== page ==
Daily Pericope 11: Jesus is Born in Bethlehem

Read Pericope 11: Jesus is Born in Bethlehem.

There is a remarkable contract betwee our annual hoopla over Christmas-the-cultural-festival and the information in the Gospels about Jesus’ birth. Only Luke records the details of Jesus’ birth. Matthew mentions it in passing in Pericope 10 (Joseph “knew her not until she had borne a son …”), John talks about his birth in more cosmic terms (“the Word became flesh”, Pericope 2), and Mark says nothing about it whatsoever, simply bringing Jesus on the scheme with the words “In those days Jesus came from Nazareth of Galilee …” (Pericope 25). In all, only 18 of the 355 pericopes in the Composite Gospel describe the period prior to John the Baptist, each of them from only a single source.

Yet for those of us who follow Jesus, this brief description of an otherwise insignificant birth in an insignificant Jewish town indicates the most remarkable event in human history.

How silently, how silently
The wondrous gift is given;
So God imparts to human hearts
The blessings of his heaven.
No ear may hear his coming,
But in this world of sin,
Where meek souls will receive him still
The dear Christ enters in.

(Phillips Brooks, O Little Town of Bethlehem)

Daily Pericope 10: An angel appears to Joseph

Read Pericope 10: An angel appears to Joseph.

Here we find Joseph’s experience of the circumstances of the birth of Jesus. Unlike Mary’s earlier visitation by Gabriel (Pericope 6), here the angel is not named. Three key attributes are revealed of Jesus as Emmanuel:

  • He was conceived of the Holy Spirit
  • He will save his people from their sins
  • He will be “God with us” (the literal meaning of Emmanuel)

Mary was already betrothed to Joseph before Gabriel’s visit, but it’s not clear when he learned of her pregnancy. Mary spent her first trimester of pregnancy with Elizabeth (Pericope 8), but by the time she returned her condition must have begun to be apparent.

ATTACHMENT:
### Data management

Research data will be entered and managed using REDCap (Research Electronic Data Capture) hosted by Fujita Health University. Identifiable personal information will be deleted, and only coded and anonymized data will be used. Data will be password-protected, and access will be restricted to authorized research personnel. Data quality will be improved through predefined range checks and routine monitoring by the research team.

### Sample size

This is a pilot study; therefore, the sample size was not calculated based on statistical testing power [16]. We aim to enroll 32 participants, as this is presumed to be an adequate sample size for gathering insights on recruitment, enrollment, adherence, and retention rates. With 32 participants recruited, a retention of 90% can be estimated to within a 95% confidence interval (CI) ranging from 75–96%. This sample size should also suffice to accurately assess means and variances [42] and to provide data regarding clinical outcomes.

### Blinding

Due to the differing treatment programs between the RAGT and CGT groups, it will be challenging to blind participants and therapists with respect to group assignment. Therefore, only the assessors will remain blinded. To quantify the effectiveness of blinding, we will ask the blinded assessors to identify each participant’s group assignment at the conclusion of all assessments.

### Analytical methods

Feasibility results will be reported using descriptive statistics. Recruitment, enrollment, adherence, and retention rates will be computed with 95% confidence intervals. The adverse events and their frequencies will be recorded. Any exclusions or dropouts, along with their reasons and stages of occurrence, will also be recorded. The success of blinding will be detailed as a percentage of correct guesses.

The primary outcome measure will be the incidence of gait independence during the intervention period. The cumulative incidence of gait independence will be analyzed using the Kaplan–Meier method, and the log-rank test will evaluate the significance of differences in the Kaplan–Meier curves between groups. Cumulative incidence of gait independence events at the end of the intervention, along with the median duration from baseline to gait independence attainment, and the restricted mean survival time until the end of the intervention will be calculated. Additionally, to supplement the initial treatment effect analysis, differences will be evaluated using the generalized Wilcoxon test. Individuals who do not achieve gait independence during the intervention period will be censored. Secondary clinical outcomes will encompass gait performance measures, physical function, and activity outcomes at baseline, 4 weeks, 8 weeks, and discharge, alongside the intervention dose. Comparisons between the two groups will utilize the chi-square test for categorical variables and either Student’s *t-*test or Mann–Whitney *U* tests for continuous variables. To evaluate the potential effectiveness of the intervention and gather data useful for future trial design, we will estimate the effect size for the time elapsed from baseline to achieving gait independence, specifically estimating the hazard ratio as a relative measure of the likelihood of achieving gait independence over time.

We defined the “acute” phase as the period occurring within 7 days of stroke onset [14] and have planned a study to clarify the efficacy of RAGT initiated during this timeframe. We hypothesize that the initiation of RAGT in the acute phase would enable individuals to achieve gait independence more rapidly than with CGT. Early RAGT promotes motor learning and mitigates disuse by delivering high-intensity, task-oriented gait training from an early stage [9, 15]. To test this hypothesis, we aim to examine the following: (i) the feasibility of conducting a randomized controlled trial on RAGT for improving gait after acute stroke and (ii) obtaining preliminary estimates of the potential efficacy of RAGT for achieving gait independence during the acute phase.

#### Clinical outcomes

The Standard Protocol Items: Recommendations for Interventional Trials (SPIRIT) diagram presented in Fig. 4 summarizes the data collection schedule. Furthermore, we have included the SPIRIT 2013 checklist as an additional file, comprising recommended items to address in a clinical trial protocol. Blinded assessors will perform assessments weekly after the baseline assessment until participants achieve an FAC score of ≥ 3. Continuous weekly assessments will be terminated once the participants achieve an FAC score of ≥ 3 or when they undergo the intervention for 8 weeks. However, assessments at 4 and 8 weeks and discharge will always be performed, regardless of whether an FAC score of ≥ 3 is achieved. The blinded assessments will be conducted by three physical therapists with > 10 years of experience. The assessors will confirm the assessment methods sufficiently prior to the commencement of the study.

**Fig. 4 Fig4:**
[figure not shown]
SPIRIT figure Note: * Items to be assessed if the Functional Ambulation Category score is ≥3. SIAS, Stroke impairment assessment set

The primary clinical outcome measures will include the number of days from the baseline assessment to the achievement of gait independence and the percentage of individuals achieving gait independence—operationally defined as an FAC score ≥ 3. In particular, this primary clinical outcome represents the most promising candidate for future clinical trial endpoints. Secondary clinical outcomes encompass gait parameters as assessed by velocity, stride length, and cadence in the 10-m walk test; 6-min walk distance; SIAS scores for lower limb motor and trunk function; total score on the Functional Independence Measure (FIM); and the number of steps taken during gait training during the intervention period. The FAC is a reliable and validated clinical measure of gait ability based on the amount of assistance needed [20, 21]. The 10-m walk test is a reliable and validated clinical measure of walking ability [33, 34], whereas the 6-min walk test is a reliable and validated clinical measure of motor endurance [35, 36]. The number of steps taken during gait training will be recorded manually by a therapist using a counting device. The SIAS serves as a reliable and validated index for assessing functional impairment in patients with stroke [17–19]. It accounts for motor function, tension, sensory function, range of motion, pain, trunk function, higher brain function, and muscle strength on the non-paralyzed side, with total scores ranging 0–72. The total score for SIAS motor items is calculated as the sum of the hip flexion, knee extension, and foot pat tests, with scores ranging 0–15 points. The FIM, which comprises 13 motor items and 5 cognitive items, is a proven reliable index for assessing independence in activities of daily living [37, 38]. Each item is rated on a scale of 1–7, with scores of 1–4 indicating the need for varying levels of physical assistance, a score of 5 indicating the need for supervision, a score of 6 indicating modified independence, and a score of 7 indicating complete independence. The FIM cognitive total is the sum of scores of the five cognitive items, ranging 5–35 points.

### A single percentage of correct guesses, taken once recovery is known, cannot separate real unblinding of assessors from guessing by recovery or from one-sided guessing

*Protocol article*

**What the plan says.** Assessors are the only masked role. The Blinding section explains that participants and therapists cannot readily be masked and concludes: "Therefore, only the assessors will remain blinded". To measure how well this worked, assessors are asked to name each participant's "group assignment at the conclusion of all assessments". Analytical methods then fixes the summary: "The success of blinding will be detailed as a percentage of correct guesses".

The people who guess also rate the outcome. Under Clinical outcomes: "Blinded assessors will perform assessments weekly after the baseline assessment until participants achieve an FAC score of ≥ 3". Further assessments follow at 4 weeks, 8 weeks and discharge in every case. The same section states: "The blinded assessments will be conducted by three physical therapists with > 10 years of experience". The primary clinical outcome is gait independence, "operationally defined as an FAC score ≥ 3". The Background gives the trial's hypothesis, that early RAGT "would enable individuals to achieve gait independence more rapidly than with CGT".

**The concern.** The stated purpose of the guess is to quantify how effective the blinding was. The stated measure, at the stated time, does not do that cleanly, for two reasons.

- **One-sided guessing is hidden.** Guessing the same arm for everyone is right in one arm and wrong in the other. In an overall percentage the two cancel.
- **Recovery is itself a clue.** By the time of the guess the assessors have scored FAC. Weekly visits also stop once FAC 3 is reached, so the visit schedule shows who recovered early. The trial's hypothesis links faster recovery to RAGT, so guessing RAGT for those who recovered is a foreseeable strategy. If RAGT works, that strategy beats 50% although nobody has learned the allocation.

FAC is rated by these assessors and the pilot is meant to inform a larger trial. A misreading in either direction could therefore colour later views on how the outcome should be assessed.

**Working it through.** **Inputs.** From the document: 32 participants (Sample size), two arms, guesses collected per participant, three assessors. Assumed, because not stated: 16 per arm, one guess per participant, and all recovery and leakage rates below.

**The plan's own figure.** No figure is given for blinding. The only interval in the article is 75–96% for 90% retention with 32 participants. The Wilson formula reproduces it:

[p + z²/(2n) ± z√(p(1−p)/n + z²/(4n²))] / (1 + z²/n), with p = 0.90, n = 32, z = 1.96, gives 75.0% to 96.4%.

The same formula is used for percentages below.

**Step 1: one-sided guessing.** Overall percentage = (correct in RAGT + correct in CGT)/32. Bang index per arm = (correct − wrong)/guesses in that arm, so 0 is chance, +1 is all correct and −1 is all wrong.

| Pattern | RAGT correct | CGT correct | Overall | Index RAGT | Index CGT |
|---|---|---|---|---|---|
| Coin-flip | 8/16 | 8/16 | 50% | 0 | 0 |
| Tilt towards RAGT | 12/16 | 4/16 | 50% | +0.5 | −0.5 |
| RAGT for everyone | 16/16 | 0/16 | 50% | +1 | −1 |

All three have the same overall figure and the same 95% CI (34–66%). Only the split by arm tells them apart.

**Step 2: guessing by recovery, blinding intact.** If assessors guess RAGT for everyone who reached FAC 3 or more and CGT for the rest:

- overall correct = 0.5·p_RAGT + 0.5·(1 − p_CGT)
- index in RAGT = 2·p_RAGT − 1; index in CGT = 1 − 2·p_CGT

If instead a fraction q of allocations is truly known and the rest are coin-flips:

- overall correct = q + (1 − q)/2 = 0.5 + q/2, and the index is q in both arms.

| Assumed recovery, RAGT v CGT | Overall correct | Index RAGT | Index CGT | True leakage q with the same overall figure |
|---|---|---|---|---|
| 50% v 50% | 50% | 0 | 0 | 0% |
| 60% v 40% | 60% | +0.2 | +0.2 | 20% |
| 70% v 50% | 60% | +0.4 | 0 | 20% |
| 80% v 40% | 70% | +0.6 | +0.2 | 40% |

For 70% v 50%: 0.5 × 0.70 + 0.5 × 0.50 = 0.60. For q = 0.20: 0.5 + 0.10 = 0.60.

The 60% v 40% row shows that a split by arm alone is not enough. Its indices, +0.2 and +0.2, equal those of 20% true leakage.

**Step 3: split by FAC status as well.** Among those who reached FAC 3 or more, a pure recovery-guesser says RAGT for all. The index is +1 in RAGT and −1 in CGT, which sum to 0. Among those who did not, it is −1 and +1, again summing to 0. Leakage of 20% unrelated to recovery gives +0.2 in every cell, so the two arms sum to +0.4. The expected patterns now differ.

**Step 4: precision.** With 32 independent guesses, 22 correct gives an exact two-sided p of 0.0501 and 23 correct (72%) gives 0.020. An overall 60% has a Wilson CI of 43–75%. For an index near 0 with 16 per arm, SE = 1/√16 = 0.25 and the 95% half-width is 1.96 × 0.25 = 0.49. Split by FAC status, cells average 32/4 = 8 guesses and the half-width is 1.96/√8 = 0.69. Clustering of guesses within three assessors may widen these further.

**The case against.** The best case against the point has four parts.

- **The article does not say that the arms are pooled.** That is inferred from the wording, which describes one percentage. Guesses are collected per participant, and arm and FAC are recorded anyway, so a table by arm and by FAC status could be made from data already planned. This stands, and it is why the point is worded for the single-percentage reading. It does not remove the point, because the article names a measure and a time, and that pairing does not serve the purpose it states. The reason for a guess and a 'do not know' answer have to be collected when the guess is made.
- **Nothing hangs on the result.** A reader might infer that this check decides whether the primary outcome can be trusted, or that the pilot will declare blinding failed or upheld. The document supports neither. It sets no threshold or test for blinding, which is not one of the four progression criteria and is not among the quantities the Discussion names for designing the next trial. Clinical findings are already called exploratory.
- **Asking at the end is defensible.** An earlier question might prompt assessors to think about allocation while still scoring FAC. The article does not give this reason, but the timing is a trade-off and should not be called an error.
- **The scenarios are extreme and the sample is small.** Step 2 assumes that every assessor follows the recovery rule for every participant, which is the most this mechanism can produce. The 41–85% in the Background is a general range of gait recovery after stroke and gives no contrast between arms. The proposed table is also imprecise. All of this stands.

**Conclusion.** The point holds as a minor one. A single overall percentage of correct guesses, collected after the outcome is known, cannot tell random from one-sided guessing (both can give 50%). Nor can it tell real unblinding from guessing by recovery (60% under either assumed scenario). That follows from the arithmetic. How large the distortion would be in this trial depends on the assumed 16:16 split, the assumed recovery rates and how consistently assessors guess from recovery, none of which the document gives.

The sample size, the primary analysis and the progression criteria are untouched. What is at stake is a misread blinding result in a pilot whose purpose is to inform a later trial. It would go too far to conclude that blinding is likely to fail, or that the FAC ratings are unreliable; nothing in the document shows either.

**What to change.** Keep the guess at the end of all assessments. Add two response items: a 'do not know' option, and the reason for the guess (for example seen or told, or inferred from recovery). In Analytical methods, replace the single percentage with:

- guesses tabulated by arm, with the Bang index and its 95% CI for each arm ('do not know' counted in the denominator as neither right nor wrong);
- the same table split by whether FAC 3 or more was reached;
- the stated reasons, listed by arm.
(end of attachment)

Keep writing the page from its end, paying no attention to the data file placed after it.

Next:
Daily Pericope 9: John the Baptist is born

Read Pericope 9: John the Baptist is born.

I take hope from the fact that, despite his previous lack of faith at Gabriel’s words (Pericope 6), the priest Zechariah could still be filled with the Holy Spirit and speak forth God’s word, prophesying John’s future role in giving the knowledge of salvation. Zechariah’s gaze is still fixed on the political deliverance of Israel: twice he speaks of being saved or delivered from their enemies. This correct but limited understanding about the Messiah’s purpose continues throughout Jesus’ ministry: John himself latered struggled in his imprisonment, wondering whether Jesus was really the Messiah (Pericope 89, which includes Luke.7.18-23 as a source).

Daily Pericope 8: Mary visits Elizabeth

Read Pericope 8: Mary visits Elizabeth.

I’m struck by the fact that Mary stayed three months with Elizabeth. I can only imagine the rich conversations and interaction they had during that time, imagining what God was about to do. Luke notes that Mary traveled there “with haste”, perhaps to seek to counsel of her older relative. Since Elizabeth was already six months along when Gabriel’s visitation let Mary know of the coming birth of Jesus (pericope 7), this would have been her last trimester, though we don’t know if Mary stayed for the birth or not 

Daily Pericope 6: The angel Gabriel promises the birth of John to Zechariah

Read Pericope 6: The angel Gabriel promises the birth of John to Zechariah.

Almost everything we know about the time before Jesus’ birth comes from Luke’s gospel. Gabriel’s words here define the future role of John the Baptist as a great prophet, filled with the Holy Spirit, who will prepare the way of the Lord through calling for repentence.

Pericope note: the last two verses should probably be a separate pericope, since they don’t deal with Zechariah, and their temporal setting is after Gabriel’s visit. 

Daily Pericope 5: Luke’s purpose in writing

Read Pericope 5: Luke’s purpose in writing.

Luke’s introduction clearly states his purpose: to bring together the eyewitness testimonies of the life of Jesus into an “orderly account.” The writers of antiquity were no less aware than we are today of the tendency toward exaggeration, hearsay, or the pruning of unflattering details, in recounting history. Luke’s intent is clear: to record the truth.

Pericope note: this kind of meta-narrative doesn’t really fit into any particular sequence, since it’s not tied to events. This is one example illustrating that the overall sequencing of the pericopes is only approximate (really, it’s a partial ordering, but let’s not geek out).